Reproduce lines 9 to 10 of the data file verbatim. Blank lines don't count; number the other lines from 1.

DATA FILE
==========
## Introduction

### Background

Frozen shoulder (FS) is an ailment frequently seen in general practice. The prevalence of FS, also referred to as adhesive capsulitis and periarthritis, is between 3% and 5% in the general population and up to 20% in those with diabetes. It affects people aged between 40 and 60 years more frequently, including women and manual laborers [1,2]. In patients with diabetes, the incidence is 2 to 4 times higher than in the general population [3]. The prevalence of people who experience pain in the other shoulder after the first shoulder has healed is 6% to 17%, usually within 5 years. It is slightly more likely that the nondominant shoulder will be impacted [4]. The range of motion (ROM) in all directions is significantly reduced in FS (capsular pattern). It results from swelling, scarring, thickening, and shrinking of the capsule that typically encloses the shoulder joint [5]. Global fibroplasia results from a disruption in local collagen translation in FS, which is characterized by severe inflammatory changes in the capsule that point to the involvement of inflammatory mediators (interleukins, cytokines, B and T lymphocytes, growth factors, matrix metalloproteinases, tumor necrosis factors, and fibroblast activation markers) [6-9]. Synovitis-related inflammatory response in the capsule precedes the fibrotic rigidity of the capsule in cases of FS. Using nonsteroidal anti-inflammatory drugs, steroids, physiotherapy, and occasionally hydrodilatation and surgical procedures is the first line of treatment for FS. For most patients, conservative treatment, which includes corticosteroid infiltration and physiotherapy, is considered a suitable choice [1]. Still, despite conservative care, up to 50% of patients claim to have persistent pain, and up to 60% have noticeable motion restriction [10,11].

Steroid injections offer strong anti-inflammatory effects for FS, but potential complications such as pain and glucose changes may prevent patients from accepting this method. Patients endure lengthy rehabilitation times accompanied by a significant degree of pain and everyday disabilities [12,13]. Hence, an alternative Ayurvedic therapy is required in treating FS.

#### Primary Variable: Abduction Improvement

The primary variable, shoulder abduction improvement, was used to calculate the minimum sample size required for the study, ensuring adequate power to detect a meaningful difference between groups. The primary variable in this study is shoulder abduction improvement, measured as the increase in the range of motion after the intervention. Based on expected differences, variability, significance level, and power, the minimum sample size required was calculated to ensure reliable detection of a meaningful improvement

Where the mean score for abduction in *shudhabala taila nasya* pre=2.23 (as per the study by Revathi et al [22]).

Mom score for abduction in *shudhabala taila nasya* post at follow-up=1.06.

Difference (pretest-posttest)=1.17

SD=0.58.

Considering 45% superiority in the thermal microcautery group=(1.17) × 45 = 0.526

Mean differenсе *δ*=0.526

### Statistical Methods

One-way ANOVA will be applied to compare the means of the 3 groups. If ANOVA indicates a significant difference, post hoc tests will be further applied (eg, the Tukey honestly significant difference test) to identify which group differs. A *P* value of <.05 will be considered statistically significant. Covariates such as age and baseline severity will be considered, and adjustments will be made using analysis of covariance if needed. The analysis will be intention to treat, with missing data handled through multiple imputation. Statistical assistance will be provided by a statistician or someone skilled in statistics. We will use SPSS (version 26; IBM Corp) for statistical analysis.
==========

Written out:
Difference (pretest-posttest)=1.17

SD=0.58.